About

Michael Snow
Clothed Woman (In Memory of my Father) 1963
oil and lucite on canvas
152 x 386.2 cm
Purchased 1966
National Gallery of Canada

The medium is the message in exhibition of African art

Ottawa, Canada - September 16, 2004

Exposition d’art africain : quand le médium devient le message 
 
Why do artists choose certain materials to create specific works of art? The National Gallery of Canada offers some answers to this question with Material Differences: Art and Identity in Africa, on display from 17 September 2004 to 2 January 2005. This fascinating new exhibition shows why, in African art, the medium is often the message.
The choice of material in African art is an important means of expression, and the process of creating art acts as the artist’s means of constructing identity and power. Thus, to understand African art, one must first understand the symbolic meaning of the materials – wood, ivory, stone, metals, ceramics and animal parts. This magnificent collection of some 100 ritual objects and works of art reveals the inherent relationships between the materials, their significance, artistic techniques, and the role of artists.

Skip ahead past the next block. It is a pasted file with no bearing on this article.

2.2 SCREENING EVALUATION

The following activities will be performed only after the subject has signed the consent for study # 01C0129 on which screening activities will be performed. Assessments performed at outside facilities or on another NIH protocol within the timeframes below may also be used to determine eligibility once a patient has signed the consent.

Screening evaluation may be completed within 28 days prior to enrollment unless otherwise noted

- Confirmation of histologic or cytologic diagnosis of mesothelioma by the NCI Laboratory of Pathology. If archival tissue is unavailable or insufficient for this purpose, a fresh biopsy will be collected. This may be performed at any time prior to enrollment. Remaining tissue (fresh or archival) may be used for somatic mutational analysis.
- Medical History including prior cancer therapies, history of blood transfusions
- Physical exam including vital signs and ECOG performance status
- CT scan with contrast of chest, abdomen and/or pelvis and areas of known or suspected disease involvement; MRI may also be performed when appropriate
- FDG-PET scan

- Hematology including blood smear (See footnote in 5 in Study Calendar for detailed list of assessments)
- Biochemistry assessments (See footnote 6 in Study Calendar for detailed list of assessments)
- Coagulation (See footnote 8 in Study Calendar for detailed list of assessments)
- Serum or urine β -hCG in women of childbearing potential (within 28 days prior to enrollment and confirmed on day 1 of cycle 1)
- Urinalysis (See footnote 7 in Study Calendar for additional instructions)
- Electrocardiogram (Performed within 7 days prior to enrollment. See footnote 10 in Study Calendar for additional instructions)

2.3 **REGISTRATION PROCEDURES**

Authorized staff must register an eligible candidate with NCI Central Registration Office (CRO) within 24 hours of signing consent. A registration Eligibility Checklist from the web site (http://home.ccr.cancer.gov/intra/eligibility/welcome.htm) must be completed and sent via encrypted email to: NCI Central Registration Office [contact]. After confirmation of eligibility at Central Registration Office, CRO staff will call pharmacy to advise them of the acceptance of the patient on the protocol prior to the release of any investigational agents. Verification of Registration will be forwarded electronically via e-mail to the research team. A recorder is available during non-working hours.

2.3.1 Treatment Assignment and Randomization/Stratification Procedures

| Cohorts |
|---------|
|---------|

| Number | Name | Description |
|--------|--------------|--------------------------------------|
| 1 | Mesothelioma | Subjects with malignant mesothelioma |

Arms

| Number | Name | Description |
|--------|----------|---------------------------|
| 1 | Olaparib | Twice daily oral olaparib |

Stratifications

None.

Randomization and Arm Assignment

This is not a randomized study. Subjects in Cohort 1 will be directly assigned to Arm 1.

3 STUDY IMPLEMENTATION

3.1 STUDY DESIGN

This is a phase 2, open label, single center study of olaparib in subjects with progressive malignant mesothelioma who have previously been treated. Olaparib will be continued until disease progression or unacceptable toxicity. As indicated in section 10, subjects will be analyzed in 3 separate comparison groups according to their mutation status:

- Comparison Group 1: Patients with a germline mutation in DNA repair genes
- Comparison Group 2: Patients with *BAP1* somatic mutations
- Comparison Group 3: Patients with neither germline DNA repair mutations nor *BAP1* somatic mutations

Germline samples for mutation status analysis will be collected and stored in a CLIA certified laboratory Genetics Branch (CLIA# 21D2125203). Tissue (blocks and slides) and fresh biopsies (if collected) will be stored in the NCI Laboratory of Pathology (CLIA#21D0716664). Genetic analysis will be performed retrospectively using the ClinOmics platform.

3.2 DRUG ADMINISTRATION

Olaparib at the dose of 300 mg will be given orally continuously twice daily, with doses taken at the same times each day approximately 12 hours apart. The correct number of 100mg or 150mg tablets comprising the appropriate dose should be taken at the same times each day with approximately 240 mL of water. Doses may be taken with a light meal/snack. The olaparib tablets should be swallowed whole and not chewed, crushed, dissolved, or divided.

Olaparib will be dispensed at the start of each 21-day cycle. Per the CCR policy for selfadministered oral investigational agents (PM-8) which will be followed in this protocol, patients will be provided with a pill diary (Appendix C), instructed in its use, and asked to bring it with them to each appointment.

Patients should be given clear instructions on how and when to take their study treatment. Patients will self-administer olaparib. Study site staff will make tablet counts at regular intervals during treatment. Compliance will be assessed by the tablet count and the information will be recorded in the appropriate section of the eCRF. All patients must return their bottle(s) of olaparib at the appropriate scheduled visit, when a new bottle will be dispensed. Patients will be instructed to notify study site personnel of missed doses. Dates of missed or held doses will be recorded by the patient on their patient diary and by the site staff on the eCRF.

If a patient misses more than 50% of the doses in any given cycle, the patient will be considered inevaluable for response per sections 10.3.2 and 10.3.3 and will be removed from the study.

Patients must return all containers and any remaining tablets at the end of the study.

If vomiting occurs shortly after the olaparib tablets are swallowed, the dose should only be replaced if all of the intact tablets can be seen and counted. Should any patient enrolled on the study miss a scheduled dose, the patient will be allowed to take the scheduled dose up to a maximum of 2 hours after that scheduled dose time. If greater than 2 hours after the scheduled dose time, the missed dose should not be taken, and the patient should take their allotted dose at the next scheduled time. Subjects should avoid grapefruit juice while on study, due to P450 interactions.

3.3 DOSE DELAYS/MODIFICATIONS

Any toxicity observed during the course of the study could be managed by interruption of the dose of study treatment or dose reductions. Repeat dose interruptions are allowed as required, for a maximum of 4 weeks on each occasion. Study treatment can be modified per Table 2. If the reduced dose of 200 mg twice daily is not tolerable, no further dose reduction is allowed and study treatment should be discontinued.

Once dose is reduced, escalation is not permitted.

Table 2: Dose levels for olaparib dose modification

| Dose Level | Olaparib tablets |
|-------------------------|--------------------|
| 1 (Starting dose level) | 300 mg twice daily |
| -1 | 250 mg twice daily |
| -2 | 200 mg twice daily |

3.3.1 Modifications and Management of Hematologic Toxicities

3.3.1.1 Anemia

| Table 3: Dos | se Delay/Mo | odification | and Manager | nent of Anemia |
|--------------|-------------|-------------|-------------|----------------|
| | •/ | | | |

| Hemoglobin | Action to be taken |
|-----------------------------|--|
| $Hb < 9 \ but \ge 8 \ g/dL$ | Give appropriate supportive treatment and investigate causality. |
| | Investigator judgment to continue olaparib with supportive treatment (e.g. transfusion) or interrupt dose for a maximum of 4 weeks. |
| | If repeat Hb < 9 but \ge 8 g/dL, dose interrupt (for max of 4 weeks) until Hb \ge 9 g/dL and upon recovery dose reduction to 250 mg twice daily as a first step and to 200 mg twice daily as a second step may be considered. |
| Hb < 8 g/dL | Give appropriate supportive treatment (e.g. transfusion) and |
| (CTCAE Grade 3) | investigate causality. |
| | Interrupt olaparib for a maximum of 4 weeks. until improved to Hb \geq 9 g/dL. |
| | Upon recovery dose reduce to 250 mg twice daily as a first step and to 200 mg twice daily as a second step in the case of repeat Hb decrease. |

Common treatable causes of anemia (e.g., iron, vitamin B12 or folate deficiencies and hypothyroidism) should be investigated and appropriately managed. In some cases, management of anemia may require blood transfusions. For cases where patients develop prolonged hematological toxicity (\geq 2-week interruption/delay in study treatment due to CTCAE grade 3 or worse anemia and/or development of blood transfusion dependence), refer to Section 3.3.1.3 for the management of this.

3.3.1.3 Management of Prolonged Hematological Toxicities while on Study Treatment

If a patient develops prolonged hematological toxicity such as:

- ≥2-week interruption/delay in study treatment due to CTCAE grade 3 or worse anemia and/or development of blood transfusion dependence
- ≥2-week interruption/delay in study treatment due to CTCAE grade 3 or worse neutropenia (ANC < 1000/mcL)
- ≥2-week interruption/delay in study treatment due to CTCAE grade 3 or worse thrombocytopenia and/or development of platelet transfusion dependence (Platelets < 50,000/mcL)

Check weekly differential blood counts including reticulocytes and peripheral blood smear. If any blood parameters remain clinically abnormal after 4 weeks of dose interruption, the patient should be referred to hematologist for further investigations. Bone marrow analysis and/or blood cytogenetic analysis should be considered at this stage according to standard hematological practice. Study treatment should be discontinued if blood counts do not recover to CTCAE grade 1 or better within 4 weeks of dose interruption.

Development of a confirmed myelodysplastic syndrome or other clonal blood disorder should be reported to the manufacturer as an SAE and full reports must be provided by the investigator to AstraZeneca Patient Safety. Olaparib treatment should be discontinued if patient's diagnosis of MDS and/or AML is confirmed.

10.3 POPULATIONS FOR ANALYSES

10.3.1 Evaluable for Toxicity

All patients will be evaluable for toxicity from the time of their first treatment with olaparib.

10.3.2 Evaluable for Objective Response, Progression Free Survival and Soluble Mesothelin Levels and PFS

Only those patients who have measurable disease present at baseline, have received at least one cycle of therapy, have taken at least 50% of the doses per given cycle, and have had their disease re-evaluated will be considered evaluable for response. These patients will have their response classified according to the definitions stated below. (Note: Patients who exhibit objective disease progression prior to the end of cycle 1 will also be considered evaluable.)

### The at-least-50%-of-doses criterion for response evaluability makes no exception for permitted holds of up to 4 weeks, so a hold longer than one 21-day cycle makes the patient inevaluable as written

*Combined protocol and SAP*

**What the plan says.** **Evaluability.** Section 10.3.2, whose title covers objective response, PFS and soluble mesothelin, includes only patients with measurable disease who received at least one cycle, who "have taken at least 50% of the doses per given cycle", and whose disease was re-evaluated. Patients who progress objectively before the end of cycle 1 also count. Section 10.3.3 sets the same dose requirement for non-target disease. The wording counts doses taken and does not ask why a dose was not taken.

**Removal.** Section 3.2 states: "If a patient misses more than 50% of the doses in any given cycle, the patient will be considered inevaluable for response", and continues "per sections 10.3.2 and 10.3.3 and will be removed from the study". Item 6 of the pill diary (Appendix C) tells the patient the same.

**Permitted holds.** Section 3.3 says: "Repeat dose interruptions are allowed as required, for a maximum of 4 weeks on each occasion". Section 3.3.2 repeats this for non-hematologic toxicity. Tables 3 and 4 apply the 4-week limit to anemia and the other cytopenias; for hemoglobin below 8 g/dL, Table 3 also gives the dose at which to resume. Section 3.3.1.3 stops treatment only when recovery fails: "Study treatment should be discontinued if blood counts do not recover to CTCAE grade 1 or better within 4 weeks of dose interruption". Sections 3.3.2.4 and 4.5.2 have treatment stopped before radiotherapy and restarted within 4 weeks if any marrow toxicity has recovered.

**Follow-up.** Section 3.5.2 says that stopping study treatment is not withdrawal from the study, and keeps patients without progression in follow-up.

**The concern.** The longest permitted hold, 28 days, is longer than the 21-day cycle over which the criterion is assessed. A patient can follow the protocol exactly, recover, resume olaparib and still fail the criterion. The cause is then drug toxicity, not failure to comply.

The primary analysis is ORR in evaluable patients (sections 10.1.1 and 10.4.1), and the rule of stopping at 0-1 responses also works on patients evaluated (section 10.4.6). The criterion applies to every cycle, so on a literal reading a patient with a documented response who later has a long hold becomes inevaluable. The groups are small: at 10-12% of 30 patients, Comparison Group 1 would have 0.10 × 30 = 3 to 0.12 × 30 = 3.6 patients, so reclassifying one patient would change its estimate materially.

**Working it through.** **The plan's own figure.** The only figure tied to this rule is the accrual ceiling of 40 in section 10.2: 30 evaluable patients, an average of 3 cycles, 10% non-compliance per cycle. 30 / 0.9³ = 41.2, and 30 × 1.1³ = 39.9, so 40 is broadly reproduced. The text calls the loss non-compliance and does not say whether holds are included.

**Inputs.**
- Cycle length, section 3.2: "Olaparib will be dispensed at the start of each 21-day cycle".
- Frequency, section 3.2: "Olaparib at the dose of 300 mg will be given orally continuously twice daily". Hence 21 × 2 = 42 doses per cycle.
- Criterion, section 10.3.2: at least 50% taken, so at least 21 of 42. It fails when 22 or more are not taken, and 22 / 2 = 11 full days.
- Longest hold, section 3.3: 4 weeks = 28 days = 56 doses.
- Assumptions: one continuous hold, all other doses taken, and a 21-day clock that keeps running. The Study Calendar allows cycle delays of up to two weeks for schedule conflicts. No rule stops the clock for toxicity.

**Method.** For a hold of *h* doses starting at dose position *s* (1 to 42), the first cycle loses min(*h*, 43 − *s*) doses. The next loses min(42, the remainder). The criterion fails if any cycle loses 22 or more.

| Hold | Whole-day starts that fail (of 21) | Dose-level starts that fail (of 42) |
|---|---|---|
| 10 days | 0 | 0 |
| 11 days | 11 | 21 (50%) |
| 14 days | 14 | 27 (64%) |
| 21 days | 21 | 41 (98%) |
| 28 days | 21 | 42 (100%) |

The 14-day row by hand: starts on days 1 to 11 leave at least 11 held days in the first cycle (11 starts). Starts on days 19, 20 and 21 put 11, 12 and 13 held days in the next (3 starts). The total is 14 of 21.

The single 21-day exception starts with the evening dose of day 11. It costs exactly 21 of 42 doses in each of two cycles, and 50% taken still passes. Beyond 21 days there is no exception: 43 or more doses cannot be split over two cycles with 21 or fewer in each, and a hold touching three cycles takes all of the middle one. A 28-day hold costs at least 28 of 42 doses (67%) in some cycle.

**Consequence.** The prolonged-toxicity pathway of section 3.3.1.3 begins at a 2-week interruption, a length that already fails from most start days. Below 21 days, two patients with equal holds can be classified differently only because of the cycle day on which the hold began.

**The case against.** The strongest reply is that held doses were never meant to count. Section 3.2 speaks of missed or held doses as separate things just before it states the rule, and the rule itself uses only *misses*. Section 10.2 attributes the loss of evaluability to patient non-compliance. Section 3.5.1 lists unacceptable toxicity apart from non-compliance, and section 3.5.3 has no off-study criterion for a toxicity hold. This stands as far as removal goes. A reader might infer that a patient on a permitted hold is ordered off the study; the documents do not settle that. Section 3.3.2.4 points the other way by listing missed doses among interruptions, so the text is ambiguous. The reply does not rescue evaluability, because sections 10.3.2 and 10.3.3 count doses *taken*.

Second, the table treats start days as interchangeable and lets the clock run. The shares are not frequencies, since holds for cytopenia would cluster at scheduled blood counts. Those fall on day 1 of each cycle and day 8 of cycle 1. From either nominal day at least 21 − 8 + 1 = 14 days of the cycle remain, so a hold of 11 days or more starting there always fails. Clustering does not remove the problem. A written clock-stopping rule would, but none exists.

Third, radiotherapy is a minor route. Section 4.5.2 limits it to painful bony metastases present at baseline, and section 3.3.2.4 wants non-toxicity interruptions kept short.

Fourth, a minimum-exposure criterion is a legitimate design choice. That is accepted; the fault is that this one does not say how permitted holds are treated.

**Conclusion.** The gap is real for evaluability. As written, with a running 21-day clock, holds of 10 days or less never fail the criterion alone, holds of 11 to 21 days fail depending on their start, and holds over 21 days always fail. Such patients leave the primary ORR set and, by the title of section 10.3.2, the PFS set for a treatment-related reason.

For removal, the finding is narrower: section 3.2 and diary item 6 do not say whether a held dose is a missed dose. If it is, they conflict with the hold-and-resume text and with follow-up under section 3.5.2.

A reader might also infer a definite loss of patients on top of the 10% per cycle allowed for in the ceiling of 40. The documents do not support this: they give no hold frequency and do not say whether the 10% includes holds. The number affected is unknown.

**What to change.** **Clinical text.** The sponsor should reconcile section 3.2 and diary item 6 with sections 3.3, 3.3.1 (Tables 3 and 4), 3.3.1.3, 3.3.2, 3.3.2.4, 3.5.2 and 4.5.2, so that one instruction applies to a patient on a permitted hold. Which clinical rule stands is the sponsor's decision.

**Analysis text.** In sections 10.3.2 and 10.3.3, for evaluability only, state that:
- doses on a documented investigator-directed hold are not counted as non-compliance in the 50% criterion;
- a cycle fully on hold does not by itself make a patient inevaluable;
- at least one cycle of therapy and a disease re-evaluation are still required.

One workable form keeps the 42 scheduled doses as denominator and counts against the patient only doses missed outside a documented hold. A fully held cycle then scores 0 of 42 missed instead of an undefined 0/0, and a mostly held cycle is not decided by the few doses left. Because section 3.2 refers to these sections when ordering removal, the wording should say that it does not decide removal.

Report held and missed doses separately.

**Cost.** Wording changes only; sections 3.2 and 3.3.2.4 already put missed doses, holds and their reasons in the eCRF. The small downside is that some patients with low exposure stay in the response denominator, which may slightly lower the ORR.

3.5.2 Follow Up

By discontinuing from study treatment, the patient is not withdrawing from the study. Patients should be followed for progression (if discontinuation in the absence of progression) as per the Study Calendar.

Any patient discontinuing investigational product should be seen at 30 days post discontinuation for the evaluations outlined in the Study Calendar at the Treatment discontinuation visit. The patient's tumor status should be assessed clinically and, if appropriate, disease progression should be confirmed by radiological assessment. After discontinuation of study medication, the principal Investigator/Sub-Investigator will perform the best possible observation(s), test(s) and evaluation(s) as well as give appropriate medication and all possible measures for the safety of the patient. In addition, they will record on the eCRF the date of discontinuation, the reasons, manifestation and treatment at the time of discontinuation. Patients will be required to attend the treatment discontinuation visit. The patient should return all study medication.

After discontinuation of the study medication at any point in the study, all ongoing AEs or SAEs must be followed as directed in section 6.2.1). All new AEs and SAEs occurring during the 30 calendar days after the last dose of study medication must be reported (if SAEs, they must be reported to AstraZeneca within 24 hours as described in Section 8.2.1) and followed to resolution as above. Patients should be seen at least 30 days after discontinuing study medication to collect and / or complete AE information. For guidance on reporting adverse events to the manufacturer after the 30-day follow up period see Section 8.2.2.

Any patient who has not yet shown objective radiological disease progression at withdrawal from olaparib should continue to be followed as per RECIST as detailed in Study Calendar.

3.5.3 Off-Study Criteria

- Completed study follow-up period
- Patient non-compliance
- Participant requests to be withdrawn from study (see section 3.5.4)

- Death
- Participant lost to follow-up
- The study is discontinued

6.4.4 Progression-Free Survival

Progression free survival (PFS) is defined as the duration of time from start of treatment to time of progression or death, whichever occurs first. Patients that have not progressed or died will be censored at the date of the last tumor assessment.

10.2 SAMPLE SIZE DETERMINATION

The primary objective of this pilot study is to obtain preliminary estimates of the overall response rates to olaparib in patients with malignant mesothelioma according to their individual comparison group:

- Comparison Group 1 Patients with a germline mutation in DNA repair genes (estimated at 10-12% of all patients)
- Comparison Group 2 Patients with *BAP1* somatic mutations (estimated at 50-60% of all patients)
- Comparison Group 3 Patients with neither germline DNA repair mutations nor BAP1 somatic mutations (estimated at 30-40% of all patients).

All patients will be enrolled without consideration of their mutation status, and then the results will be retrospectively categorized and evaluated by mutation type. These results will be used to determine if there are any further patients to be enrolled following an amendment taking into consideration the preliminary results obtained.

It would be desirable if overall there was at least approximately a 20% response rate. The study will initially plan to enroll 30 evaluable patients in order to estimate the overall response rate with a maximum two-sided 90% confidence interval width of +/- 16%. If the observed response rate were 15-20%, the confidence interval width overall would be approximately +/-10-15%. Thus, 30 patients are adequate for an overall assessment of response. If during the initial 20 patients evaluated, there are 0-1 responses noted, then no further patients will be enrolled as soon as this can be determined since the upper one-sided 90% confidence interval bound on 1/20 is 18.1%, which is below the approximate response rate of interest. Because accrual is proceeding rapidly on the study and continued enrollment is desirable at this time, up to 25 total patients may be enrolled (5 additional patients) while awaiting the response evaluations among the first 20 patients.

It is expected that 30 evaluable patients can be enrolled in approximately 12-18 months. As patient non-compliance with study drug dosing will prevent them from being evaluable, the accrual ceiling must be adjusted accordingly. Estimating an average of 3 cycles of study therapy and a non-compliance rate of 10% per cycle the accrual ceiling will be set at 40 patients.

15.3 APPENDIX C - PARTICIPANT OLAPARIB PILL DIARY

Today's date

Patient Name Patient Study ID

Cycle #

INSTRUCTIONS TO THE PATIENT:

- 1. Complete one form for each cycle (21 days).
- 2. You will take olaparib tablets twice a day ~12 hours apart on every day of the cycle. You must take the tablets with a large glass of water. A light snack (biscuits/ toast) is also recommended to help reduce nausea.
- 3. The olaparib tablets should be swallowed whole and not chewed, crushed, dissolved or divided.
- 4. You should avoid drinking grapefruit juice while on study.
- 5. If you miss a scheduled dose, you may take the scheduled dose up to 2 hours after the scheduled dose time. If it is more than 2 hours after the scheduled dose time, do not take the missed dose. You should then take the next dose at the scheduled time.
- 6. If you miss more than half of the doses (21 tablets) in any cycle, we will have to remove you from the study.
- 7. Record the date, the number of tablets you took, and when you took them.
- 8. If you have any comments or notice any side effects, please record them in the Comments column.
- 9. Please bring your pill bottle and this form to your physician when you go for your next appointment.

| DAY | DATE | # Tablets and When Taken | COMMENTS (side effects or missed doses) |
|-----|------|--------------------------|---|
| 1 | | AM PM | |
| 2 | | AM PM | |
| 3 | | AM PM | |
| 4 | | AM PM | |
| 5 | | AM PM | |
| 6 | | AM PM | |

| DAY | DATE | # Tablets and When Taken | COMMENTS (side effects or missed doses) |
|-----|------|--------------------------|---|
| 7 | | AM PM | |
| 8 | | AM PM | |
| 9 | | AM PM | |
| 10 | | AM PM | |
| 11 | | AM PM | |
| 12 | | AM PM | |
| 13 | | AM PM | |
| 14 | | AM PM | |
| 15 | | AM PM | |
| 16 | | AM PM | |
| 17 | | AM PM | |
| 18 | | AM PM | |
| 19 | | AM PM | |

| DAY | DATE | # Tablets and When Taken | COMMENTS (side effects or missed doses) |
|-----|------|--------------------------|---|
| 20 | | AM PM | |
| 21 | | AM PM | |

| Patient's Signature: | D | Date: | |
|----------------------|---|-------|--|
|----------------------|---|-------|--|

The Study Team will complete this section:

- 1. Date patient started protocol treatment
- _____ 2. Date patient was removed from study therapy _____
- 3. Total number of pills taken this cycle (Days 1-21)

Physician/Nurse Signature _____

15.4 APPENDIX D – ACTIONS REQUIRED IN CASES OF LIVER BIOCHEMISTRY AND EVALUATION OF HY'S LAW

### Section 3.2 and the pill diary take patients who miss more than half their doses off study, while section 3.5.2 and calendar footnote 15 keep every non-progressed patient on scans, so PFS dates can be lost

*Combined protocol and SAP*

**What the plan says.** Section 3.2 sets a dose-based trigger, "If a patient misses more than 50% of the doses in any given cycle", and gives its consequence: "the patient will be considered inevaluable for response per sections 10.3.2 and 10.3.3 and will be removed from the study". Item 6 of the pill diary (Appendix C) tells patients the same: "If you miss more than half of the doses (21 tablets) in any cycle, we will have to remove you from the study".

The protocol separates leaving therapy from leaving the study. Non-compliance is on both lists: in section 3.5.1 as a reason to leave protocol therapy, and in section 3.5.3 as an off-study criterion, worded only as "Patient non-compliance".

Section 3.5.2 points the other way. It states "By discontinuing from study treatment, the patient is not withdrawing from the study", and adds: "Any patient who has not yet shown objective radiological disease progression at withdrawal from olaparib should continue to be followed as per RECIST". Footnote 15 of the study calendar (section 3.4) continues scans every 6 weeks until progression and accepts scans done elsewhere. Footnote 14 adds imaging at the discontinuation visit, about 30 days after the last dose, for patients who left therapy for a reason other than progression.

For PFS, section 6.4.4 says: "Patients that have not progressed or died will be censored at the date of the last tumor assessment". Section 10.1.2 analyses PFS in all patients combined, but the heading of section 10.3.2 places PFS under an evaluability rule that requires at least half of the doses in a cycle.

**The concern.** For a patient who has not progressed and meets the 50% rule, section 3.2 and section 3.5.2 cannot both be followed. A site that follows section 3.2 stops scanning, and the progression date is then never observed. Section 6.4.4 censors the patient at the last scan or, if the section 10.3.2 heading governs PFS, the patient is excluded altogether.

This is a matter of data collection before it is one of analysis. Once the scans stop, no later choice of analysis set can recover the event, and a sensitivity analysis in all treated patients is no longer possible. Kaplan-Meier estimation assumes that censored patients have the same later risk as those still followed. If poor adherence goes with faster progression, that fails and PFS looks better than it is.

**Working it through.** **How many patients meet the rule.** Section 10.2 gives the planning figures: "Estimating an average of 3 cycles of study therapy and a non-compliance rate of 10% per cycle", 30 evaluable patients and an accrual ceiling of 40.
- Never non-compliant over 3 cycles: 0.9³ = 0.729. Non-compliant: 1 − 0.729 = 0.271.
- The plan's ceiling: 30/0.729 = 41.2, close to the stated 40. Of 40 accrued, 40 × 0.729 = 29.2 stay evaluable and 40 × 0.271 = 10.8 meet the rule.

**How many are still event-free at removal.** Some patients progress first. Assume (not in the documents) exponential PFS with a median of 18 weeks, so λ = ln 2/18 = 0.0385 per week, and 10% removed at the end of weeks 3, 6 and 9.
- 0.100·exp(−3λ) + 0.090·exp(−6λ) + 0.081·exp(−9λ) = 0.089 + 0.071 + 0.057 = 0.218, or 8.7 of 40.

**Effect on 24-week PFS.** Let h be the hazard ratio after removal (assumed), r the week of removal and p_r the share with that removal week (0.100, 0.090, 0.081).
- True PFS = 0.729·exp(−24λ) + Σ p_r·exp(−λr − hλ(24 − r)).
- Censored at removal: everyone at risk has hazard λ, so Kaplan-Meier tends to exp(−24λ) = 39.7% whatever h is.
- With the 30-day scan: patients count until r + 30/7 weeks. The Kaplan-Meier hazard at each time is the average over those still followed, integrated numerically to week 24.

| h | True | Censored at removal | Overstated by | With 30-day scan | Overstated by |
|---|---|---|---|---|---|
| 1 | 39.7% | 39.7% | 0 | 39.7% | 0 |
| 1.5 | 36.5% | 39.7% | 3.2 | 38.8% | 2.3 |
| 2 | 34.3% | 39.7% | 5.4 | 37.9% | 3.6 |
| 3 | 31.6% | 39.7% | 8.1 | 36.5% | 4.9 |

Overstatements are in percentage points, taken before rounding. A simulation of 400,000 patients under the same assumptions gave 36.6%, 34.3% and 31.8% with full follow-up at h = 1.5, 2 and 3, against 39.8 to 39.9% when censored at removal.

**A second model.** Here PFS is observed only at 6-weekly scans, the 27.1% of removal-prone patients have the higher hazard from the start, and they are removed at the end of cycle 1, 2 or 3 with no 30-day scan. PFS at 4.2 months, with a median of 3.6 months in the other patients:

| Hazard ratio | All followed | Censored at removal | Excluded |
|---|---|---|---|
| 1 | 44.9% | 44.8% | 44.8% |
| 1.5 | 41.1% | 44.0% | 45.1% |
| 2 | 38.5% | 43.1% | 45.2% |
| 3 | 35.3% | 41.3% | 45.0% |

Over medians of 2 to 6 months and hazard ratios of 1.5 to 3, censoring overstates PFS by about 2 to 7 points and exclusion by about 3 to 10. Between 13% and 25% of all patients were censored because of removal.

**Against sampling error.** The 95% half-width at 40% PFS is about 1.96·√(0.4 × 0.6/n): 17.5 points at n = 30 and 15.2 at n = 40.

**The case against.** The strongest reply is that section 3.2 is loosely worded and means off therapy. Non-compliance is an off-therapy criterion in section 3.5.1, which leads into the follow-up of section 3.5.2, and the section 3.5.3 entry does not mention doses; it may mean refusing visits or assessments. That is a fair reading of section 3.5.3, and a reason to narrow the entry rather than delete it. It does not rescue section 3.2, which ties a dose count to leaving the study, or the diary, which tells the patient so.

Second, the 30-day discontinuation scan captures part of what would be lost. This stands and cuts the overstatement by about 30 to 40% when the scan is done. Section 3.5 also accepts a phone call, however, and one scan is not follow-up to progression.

“In many cases, each of the materials that are chosen to create a work of art have an intrinsic symbolic meaning which contributes to a major extent to the metaphorical significance of the artwork as a ritual object,” says Frank Herreman, curator of Material Differences and former deputy director for exhibitions at the Museum for African Art in New York, where the exhibition originated.

The choice of materials may be motivated by religious, economic or social reasons. Some materials are ephemeral, while others are chosen to last for generations.

“Material Differences is an intriguing examination of cultural symbols in both historical and contemporary contexts,” says Pierre Théberge, Director of the National Gallery of Canada. “We welcome this opportunity to share the wonderful diversity of African artistic traditions with Canadians.”
    
A full-colour catalogue complements the exhibition, and is available in the National Gallery Bookstore.

Meet the Curator
Tour the exhibition with curator Frank Herreman on Sunday 17 October at 1:30 p.m. (in English), or on Saturday 16 October at 2 p.m. (in French). Free with exhibition ticket.

Saturday Morning Art Club
In the five-part series workshop Out of Africa, kids aged 8 to 12 are invited on a safari through the special exhibition Material Differences: Art and Identity in Africa. Participants will learn about the African continent’s diverse cultural traditions, and create African-inspired arts and crafts projects, including artifacts, masks, jewelry, instruments and textiles. Saturdays from 13 November to 11 December, 10 am to 12:30 pm. Registration required. Tickets go on sale 1 October.

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 Anouk Hoedeman
Senior Media and Public Relations Officer
tel. (613) 990-6835
fax (613) 990-9824
ahoedeman@gallery.ca